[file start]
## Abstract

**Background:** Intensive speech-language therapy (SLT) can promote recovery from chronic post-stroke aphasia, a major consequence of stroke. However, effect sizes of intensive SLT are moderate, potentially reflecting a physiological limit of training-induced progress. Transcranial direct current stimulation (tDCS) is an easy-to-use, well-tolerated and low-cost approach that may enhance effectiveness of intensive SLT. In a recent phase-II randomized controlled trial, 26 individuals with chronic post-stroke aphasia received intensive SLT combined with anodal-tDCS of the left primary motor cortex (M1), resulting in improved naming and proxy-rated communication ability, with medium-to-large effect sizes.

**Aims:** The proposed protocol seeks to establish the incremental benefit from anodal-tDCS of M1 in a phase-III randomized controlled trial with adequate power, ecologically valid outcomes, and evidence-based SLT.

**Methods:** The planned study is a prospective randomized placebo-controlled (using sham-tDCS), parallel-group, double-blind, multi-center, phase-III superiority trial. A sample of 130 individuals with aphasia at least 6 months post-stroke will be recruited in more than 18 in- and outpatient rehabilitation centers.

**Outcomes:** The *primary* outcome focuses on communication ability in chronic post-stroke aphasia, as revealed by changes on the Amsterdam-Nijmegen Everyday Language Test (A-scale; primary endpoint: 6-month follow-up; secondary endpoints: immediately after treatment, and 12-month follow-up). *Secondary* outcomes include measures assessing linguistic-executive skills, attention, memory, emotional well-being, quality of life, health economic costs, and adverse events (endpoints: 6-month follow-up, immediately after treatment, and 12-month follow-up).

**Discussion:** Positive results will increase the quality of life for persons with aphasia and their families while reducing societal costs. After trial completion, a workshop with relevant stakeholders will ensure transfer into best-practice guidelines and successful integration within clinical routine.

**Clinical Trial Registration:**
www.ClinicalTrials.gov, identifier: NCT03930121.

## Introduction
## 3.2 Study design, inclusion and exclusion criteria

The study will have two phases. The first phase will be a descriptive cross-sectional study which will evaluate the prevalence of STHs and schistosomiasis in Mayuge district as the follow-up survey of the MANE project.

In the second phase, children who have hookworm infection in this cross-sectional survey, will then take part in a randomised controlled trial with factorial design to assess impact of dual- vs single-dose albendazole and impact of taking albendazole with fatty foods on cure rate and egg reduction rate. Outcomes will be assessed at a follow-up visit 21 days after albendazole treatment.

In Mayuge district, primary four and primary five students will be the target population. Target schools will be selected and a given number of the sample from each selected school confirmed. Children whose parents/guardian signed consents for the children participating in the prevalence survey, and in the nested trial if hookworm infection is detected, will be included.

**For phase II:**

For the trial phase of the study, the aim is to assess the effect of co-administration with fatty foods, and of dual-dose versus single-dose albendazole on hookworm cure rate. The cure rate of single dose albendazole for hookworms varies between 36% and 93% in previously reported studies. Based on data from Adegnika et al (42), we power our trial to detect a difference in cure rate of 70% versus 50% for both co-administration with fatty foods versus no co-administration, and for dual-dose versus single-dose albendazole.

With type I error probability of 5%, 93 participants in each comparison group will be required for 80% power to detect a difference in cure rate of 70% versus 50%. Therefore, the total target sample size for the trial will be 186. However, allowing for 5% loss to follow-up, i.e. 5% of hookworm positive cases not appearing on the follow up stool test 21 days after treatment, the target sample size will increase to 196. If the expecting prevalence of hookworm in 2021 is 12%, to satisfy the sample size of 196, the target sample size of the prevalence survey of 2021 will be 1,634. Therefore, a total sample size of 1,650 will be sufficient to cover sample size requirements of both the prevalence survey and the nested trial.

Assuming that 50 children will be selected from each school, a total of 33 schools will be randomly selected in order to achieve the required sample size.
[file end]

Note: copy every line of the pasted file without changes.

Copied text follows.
## Abstract

**Background:** Intensive speech-language therapy (SLT) can promote recovery from chronic post-stroke aphasia, a major consequence of stroke. However, effect sizes of intensive SLT are moderate, potentially reflecting a physiological limit of training-induced progress. Transcranial direct current stimulation (tDCS) is an easy-to-use, well-tolerated and low-cost approach that may enhance effectiveness of intensive SLT. In a recent phase-II randomized controlled trial, 26 individuals with chronic post-stroke aphasia received intensive SLT combined with anodal-tDCS of the left primary motor cortex (M1), resulting in improved naming and proxy-rated communication ability, with medium-to-large effect sizes.

**Aims:** The proposed protocol seeks to establish the incremental benefit from anodal-tDCS of M1 in a phase-III randomized controlled trial with adequate power, ecologically valid outcomes, and evidence-based SLT.

**Methods:** The planned study is a prospective randomized placebo-controlled (using sham-tDCS), parallel-group, double-blind, multi-center, phase-III superiority trial. A sample of 130 individuals with aphasia at least 6 months post-stroke will be recruited in more than 18 in- and outpatient rehabilitation centers.

**Outcomes:** The *primary* outcome focuses on communication ability in chronic post-stroke aphasia, as revealed by changes on the Amsterdam-Nijmegen Everyday Language Test (A-scale; primary endpoint: 6-month follow-up; secondary endpoints: immediately after treatment, and 12-month follow-up). *Secondary* outcomes include measures assessing linguistic-executive skills, attention, memory, emotional well-being, quality of life, health economic costs, and adverse events (endpoints: 6-month follow-up, immediately after treatment, and 12-month follow-up).

**Discussion:** Positive results will increase the quality of life for persons with aphasia and their families while reducing societal costs. After trial completion, a workshop with relevant stakeholders will ensure transfer into best-practice guidelines and successful integration within clinical routine.

**Clinical Trial Registration:**
www.ClinicalTrials.gov, identifier: NCT03930121.

## Introduction
## 3.2 Study design, inclusion and exclusion criteria

The study will have two phases. The first phase will be a descriptive cross-sectional study which will evaluate the prevalence of STHs and schistosomiasis in Mayuge district as the follow-up survey of the MANE project.

In the second phase, children who have hookworm infection in this cross-sectional survey, will then take part in a randomised controlled trial with factorial design to assess impact of dual- vs single-dose albendazole and impact of taking albendazole with fatty foods on cure rate and egg reduction rate. Outcomes will be assessed at a follow-up visit 21 days after albendazole treatment.

In Mayuge district, primary four and primary five students will be the target population. Target schools will be selected and a given number of the sample from each selected school confirmed. Children whose parents/guardian signed consents for the children participating in the prevalence survey, and in the nested trial if hookworm infection is detected, will be included.

**For phase II:**

For the trial phase of the study, the aim is to assess the effect of co-administration with fatty foods, and of dual-dose versus single-dose albendazole on hookworm cure rate. The cure rate of single dose albendazole for hookworms varies between 36% and 93% in previously reported studies. Based on data from Adegnika et al (42), we power our trial to detect a difference in cure rate of 70% versus 50% for both co-administration with fatty foods versus no co-administration, and for dual-dose versus single-dose albendazole.

With type I error probability of 5%, 93 participants in each comparison group will be required for 80% power to detect a difference in cure rate of 70% versus 50%. Therefore, the total target sample size for the trial will be 186. However, allowing for 5% loss to follow-up, i.e. 5% of hookworm positive cases not appearing on the follow up stool test 21 days after treatment, the target sample size will increase to 196. If the expecting prevalence of hookworm in 2021 is 12%, to satisfy the sample size of 196, the target sample size of the prevalence survey of 2021 will be 1,634. Therefore, a total sample size of 1,650 will be sufficient to cover sample size requirements of both the prevalence survey and the nested trial.

Assuming that 50 children will be selected from each school, a total of 33 schools will be randomly selected in order to achieve the required sample size.